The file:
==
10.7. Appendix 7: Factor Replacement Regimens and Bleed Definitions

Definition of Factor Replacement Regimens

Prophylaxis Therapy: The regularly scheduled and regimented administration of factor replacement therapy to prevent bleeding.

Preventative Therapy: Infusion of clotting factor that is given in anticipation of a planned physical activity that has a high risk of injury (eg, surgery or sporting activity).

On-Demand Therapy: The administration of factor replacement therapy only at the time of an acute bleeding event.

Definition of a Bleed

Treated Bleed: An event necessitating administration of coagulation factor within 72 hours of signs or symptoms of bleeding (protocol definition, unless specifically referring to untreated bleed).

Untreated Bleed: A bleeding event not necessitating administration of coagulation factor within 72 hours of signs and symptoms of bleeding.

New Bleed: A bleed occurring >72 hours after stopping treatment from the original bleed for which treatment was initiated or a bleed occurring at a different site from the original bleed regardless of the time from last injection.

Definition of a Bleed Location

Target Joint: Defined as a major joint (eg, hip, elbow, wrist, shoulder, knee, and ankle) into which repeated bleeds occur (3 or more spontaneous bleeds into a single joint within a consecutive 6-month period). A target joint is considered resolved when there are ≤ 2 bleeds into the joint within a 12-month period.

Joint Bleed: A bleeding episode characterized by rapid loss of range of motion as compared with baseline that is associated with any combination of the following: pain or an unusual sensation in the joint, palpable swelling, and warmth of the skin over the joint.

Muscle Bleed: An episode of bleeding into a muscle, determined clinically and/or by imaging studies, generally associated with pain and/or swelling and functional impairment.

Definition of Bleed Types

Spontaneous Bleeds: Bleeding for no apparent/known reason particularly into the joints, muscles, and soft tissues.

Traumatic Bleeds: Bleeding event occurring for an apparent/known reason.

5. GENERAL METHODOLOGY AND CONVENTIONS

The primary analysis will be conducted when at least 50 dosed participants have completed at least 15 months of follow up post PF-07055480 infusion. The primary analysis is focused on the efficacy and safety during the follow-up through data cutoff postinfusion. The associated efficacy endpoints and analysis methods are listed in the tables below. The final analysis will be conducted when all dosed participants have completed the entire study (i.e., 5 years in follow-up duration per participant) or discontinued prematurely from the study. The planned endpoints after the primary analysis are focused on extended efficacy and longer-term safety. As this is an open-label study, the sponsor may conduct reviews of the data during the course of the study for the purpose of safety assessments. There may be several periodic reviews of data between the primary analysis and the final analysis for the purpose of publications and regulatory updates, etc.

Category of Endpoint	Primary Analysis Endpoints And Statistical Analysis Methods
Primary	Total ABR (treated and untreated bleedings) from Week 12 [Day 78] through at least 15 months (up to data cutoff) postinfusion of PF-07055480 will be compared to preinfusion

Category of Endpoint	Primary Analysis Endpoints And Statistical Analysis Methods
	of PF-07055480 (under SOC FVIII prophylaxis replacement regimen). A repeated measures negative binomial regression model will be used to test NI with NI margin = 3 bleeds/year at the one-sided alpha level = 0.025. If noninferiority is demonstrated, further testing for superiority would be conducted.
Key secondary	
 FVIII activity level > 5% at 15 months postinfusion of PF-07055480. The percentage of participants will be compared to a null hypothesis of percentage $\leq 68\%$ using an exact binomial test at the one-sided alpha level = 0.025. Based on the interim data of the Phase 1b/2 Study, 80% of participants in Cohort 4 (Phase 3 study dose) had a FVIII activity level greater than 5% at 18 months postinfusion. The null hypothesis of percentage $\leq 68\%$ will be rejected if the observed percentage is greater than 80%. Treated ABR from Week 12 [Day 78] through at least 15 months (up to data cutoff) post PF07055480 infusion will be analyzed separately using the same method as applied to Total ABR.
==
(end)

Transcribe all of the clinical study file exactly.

10.7. Appendix 7: Factor Replacement Regimens and Bleed Definitions

Definition of Factor Replacement Regimens

Prophylaxis Therapy: The regularly scheduled and regimented administration of factor replacement therapy to prevent bleeding.

Preventative Therapy: Infusion of clotting factor that is given in anticipation of a planned physical activity that has a high risk of injury (eg, surgery or sporting activity).

On-Demand Therapy: The administration of factor replacement therapy only at the time of an acute bleeding event.

Definition of a Bleed

Treated Bleed: An event necessitating administration of coagulation factor within 72 hours of signs or symptoms of bleeding (protocol definition, unless specifically referring to untreated bleed).

Untreated Bleed: A bleeding event not necessitating administration of coagulation factor within 72 hours of signs and symptoms of bleeding.

New Bleed: A bleed occurring >72 hours after stopping treatment from the original bleed for which treatment was initiated or a bleed occurring at a different site from the original bleed regardless of the time from last injection.

Definition of a Bleed Location

Target Joint: Defined as a major joint (eg, hip, elbow, wrist, shoulder, knee, and ankle) into which repeated bleeds occur (3 or more spontaneous bleeds into a single joint within a consecutive 6-month period). A target joint is considered resolved when there are ≤ 2 bleeds into the joint within a 12-month period.

Joint Bleed: A bleeding episode characterized by rapid loss of range of motion as compared with baseline that is associated with any combination of the following: pain or an unusual sensation in the joint, palpable swelling, and warmth of the skin over the joint.

Muscle Bleed: An episode of bleeding into a muscle, determined clinically and/or by imaging studies, generally associated with pain and/or swelling and functional impairment.

Definition of Bleed Types

Spontaneous Bleeds: Bleeding for no apparent/known reason particularly into the joints, muscles, and soft tissues.

Traumatic Bleeds: Bleeding event occurring for an apparent/known reason.

5. GENERAL METHODOLOGY AND CONVENTIONS

The primary analysis will be conducted when at least 50 dosed participants have completed at least 15 months of follow up post PF-07055480 infusion. The primary analysis is focused on the efficacy and safety during the follow-up through data cutoff postinfusion. The associated efficacy endpoints and analysis methods are listed in the tables below. The final analysis will be conducted when all dosed participants have completed the entire study (i.e., 5 years in follow-up duration per participant) or discontinued prematurely from the study. The planned endpoints after the primary analysis are focused on extended efficacy and longer-term safety. As this is an open-label study, the sponsor may conduct reviews of the data during the course of the study for the purpose of safety assessments. There may be several periodic reviews of data between the primary analysis and the final analysis for the purpose of publications and regulatory updates, etc.

Category of Endpoint	Primary Analysis Endpoints And Statistical Analysis Methods
Primary	Total ABR (treated and untreated bleedings) from Week 12 [Day 78] through at least 15 months (up to data cutoff) postinfusion of PF-07055480 will be compared to preinfusion

Category of Endpoint	Primary Analysis Endpoints And Statistical Analysis Methods
	of PF-07055480 (under SOC FVIII prophylaxis replacement regimen). A repeated measures negative binomial regression model will be used to test NI with NI margin = 3 bleeds/year at the one-sided alpha level = 0.025. If noninferiority is demonstrated, further testing for superiority would be conducted.
Key secondary	
 FVIII activity level > 5% at 15 months postinfusion of PF-07055480. The percentage of participants will be compared to a null hypothesis of percentage $\leq 68\%$ using an exact binomial test at the one-sided alpha level = 0.025. Based on the interim data of the Phase 1b/2 Study, 80% of participants in Cohort 4 (Phase 3 study dose) had a FVIII activity level greater than 5% at 18 months postinfusion. The null hypothesis of percentage $\leq 68\%$ will be rejected if the observed percentage is greater than 80%. Treated ABR from Week 12 [Day 78] through at least 15 months (up to data cutoff) post PF07055480 infusion will be analyzed separately using the same method as applied to Total ABR.